Three types of projections to be compared with each other are as follows, i.e. Type 1: a cone-like projection (Refer to FIG. 15a), Type 2: a triangular pyramid-like projection (Corresponding to the projection 3. Refer to FIG. 15b), and Type 3: semi-elliptical cone-like projection (Corresponding to the projection 41. Refer to FIG. 15c).

As shown in FIG. 16, the density of the projections has four variations of Levels 1 to 3 and 7 for Type 1, seven variations of Levels 1 to 7 for Types 2 and 3 respectively. All of the test plates 61 for respective types of projections, each is provided with a spike of 9 mm in length and of 2 mm in diameter at a center thereof, the spike having a great gripping force with the ground, and is provided with the projections 51, 52 or 53 around the spike.

Supposing that the parameters of the densities of projections for the respective levels are defined as D1=total projection bottom face area/propulsion region area×100(%), and D2=the number of projections/propulsion region area (pieces/cm2). The experimental tests are carried out for respective following combinations. The projection of Type 1 is 7 mm in height and 6 mm in a diameter of the bottom face. The projection of Type 2 is 7 mm in height and 7 mm in a longitudinal length of a bottom face, and 7 mm in a lateral length of the bottom face. The projection of Type 3 is 7 mm in height and 7 mm in a longitudinal length of a bottom face, and 7 mm in a lateral length of the bottom face.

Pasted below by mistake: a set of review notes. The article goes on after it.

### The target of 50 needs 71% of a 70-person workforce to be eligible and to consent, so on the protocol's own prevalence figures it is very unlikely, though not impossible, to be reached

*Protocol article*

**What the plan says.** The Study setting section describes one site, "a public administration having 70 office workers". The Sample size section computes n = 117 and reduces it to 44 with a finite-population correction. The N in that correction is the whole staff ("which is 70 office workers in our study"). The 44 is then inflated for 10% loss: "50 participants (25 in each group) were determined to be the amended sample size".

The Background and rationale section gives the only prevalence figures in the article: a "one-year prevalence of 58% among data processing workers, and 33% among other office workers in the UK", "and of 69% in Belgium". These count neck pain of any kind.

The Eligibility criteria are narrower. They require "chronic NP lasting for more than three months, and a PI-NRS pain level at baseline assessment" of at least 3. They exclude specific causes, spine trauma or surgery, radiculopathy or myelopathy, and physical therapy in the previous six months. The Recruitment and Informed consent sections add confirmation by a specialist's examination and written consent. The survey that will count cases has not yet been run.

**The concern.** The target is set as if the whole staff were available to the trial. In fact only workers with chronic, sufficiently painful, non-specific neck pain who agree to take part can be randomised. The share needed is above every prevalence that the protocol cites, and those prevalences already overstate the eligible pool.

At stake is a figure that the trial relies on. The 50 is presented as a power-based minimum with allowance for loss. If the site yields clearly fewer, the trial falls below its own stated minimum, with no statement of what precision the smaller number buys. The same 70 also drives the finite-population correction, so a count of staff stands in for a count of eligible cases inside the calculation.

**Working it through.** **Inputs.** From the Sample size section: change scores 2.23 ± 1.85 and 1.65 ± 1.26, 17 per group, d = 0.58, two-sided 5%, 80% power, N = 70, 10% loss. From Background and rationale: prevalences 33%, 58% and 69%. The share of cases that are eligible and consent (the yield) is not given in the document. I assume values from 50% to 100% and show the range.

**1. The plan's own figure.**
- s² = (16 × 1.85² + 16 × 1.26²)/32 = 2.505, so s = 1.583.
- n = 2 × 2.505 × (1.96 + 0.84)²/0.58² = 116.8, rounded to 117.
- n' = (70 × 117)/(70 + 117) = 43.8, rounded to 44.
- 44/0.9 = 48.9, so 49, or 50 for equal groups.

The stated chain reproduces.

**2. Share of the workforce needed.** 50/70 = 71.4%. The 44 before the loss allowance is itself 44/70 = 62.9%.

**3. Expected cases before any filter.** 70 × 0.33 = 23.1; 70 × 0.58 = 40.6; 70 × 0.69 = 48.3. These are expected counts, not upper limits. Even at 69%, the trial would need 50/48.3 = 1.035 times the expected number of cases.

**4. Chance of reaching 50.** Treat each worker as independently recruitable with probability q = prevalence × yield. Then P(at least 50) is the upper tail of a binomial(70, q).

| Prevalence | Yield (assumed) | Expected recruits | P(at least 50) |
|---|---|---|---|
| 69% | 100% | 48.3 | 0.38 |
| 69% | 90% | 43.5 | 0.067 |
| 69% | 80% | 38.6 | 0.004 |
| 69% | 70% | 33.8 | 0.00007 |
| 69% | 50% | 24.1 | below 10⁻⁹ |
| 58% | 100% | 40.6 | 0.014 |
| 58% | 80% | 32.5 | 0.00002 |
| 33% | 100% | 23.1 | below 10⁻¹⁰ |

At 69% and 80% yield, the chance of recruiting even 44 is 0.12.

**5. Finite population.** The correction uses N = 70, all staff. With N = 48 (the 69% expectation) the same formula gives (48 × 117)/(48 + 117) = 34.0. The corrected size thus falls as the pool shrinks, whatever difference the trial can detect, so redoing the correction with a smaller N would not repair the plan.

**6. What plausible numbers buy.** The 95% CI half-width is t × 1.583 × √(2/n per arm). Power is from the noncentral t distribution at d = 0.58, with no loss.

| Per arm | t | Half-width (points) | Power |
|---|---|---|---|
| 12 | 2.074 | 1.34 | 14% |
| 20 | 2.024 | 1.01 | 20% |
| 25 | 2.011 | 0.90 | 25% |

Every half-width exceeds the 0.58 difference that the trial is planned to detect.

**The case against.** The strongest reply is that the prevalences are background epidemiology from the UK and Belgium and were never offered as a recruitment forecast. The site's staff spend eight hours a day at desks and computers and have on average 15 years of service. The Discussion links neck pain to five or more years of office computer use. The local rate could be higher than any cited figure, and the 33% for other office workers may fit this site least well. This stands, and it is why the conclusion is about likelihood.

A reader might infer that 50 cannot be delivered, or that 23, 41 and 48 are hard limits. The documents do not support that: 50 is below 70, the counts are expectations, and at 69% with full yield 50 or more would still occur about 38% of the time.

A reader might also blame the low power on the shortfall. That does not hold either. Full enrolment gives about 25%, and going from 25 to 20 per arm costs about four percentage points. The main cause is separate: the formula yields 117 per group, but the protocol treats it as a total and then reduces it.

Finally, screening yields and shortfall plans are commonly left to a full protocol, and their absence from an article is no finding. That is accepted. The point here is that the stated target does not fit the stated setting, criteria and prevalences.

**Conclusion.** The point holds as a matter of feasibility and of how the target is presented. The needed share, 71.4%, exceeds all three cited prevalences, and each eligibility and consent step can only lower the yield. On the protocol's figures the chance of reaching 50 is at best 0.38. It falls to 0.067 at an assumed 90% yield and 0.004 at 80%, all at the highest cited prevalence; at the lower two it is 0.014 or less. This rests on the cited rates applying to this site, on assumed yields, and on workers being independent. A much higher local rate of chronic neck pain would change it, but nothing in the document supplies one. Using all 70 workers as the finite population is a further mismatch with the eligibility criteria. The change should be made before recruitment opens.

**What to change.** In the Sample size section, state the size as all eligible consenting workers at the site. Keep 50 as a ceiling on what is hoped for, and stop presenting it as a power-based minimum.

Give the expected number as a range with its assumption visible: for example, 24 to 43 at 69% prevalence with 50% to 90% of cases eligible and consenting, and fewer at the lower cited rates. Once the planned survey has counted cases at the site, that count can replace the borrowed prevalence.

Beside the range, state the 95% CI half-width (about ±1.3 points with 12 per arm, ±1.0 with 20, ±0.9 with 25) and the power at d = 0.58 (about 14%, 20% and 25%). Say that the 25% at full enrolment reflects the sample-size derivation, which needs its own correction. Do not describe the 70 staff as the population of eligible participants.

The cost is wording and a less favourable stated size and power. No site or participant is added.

TABLE 1______________________________________Projection shape       Level     D1 (%)    D2 (pieces/cm.sup.2)______________________________________Type 1      Level   1     6.3     0.22               2     12.6    0.44               3     25.1    0.89               7     37.7    1.33Type 2              1     5.4     0.22               2     8.2     0.33               3     10.9    0.44               4     13.6    0.56               5     16.3    0.67               6     21.8    0.89               7     24.5    1.00Type 3              1     8.6     0.22               2     12.8    0.33               3     17.1    0.44               4     21.4    0.56               5     25.6    0.67               6     34.2    0.89               7     38.5    1.00______________________________________
Results

a) In a case where the pavement material is "Tartan":